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Washington Allston (1779-1843)

( Originally Published 1955 )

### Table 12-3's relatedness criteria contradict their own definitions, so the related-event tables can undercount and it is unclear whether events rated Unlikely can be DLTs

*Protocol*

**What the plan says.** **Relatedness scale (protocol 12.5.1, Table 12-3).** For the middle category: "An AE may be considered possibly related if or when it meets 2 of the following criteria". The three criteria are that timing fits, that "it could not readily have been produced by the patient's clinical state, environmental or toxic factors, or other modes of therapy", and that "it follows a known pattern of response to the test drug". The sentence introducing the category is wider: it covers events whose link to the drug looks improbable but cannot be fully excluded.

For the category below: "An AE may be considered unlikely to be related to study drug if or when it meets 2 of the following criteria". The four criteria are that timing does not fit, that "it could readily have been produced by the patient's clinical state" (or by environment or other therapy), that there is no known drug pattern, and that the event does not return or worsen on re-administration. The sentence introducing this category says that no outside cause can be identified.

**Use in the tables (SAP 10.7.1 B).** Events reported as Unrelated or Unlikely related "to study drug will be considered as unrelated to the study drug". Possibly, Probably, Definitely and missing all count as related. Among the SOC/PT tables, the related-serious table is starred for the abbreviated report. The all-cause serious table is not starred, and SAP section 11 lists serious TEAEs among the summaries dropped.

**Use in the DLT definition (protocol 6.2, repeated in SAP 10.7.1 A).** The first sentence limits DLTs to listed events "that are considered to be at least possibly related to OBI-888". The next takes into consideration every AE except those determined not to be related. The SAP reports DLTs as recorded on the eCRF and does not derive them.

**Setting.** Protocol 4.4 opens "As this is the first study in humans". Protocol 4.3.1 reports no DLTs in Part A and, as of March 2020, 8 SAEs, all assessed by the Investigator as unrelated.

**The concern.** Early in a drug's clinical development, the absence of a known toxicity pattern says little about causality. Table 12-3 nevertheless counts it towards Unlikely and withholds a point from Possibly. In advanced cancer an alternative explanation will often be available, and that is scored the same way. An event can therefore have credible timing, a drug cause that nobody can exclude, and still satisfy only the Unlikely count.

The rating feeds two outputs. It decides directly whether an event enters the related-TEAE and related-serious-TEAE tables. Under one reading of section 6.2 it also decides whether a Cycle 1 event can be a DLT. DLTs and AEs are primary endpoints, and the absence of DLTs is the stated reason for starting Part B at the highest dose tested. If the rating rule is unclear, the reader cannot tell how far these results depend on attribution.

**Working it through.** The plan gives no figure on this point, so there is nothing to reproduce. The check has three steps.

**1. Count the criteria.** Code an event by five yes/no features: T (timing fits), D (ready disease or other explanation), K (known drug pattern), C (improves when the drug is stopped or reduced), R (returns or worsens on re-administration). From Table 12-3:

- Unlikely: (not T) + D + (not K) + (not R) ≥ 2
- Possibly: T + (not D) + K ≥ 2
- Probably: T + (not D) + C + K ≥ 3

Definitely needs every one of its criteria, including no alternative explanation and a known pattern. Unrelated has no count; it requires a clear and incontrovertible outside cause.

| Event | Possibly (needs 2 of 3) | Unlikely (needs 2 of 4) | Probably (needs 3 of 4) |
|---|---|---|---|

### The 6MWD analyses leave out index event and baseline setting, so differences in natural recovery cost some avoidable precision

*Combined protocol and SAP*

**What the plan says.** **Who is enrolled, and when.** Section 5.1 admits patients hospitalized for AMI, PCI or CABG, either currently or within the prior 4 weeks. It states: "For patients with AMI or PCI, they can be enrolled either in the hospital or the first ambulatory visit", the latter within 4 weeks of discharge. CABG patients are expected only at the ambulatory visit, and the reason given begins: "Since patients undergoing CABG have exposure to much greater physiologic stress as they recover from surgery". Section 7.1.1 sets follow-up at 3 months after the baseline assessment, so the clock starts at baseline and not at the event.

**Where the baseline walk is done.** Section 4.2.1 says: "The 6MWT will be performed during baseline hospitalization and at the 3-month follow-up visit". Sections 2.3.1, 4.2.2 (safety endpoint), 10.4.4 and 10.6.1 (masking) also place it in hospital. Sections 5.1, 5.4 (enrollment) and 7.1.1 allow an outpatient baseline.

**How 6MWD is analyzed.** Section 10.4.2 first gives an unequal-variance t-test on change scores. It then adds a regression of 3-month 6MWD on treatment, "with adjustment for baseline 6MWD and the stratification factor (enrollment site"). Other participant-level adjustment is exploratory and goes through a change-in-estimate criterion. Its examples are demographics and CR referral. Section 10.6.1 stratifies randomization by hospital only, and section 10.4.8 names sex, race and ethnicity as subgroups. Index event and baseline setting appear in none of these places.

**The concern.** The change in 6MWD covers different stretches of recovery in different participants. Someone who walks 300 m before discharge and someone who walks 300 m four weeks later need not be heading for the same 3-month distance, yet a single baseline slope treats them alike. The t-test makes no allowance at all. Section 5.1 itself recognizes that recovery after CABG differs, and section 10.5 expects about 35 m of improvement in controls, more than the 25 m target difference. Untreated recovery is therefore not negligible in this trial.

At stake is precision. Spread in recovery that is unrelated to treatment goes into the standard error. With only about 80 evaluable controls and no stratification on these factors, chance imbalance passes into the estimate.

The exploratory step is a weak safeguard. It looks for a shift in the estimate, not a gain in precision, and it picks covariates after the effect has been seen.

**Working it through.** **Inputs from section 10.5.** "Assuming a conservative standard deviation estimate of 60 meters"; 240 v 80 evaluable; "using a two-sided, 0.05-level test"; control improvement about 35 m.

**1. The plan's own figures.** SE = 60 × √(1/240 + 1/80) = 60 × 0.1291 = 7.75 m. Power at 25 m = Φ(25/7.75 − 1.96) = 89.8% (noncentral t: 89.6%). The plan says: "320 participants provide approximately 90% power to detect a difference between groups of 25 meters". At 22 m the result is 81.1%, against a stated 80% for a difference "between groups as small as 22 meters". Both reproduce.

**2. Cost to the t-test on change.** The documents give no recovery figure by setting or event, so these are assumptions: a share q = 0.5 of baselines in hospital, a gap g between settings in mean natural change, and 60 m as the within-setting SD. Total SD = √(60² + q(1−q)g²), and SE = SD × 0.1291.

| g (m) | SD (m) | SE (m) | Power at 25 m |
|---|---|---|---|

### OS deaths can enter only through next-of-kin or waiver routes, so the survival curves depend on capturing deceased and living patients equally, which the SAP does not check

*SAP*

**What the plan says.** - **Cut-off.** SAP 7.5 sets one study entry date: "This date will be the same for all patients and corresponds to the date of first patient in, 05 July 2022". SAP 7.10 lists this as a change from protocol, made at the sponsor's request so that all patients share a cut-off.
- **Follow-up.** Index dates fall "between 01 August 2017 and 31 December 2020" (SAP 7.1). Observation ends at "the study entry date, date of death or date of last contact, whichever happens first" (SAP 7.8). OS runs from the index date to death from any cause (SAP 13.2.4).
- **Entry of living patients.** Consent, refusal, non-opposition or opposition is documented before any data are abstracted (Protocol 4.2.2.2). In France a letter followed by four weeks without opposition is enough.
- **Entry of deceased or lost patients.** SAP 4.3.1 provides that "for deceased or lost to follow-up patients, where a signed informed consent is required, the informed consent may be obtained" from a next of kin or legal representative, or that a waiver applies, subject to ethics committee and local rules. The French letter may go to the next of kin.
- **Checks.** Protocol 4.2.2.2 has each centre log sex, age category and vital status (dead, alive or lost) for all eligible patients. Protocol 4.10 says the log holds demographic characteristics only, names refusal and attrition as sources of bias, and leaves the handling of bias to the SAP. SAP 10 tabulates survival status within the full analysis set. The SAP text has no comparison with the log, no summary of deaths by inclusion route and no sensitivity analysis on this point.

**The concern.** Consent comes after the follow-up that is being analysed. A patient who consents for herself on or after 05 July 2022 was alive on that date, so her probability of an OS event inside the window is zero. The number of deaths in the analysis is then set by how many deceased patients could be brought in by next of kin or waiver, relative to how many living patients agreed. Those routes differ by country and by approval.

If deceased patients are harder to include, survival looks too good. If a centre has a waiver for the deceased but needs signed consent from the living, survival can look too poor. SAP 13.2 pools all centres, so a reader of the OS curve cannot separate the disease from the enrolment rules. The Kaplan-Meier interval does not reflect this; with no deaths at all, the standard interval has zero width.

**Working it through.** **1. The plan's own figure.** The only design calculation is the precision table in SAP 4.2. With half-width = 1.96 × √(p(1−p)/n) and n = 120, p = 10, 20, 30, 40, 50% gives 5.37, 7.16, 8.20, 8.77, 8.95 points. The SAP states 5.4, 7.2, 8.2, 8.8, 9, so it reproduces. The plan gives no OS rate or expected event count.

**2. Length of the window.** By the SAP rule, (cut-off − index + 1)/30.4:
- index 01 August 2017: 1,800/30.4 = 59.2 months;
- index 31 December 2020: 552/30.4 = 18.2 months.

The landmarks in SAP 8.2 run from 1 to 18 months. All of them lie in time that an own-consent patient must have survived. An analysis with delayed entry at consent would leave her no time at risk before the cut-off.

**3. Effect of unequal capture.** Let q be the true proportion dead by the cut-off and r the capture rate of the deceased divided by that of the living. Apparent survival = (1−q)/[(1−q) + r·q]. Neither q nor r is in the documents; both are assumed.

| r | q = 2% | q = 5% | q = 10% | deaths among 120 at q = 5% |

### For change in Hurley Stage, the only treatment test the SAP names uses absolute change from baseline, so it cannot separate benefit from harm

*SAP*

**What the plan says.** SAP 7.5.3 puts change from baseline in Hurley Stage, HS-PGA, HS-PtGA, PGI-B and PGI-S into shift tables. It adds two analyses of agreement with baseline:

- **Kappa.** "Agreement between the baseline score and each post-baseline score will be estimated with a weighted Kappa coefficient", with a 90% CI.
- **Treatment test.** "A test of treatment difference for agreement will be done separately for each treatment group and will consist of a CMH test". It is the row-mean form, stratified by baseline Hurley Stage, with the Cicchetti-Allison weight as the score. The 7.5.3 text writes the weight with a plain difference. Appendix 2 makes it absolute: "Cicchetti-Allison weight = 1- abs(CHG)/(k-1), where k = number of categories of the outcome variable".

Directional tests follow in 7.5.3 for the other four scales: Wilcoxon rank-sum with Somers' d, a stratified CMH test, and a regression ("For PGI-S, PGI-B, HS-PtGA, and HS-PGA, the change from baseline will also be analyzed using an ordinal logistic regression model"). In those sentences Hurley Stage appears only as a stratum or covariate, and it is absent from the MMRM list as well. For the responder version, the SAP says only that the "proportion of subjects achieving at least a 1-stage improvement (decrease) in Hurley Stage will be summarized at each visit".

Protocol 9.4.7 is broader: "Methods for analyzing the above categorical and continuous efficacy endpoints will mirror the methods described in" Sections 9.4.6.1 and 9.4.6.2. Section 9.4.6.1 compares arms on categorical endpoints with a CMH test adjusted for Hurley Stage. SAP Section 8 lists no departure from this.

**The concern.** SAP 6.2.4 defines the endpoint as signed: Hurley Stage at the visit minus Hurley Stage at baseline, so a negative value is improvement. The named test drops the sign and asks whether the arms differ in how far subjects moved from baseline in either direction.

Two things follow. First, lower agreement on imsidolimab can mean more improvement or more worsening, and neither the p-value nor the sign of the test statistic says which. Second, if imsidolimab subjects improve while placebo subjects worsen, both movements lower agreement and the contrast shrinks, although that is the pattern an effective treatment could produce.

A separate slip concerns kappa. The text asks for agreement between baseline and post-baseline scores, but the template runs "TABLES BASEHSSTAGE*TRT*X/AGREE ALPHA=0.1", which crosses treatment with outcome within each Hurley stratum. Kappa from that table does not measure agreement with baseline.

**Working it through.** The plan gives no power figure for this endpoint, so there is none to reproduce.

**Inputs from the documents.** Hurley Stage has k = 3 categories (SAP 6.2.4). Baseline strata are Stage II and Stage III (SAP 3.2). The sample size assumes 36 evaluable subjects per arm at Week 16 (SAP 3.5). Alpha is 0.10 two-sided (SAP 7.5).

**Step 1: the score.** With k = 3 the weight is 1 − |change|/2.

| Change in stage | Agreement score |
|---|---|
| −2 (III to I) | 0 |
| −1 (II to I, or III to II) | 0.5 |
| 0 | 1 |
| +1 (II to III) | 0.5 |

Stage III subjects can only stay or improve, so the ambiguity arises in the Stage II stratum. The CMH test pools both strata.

The first important American Romantic painter of the nineteenth century; born in South Carolina and attended Harvard, where he did some painting as well as writing. After settling his estate in 1801, he studied in England at the Royal Academy under Benjamin West, and later in Paris among the works in the then newly formed Louvre collection. After that he spent four years in Italy, mostly in Rome, where he became intimate with Coleridge, Wordsworth, Southey and Thorwaldsen. He went back to Boston in 1809, but after his marriage lett again for England in 1811 with his wife and his student, Samuel F. B. Morse. He came home for good in 1818, settling in Boston and later in Cambridgeport. During this quarter of a century he was a central figure in the intellectual life of New England, influencing a whole generation in thought and taste. Even in college, Allston had been interested in the "Gothik," and in Europe he fell naturally for that time under the influence of the sixteenth- and seventeenth-century Italians, but especially the romanticism of Salvator Rosa, Claude Lorrain and Fuseli. Though he did many religious and historical paintings in the stilted academic mode of that age, his most important works are dramatic landscapes which range from the mysteriously foreboding to nightmares of horror, many of them recalling Hawthorne and Poe. Always a painter of mood, his early works in Rome (1805-08) were imaginative landscapes based on his journey through the Alps and the Roman countryside, characterized by a classical largeness, clarity and grace. The most dramatic paintings belong to the years (1811-18) spent in England. A mood of dreamy grace and reverie, begun then, increased after his return to the U.S.

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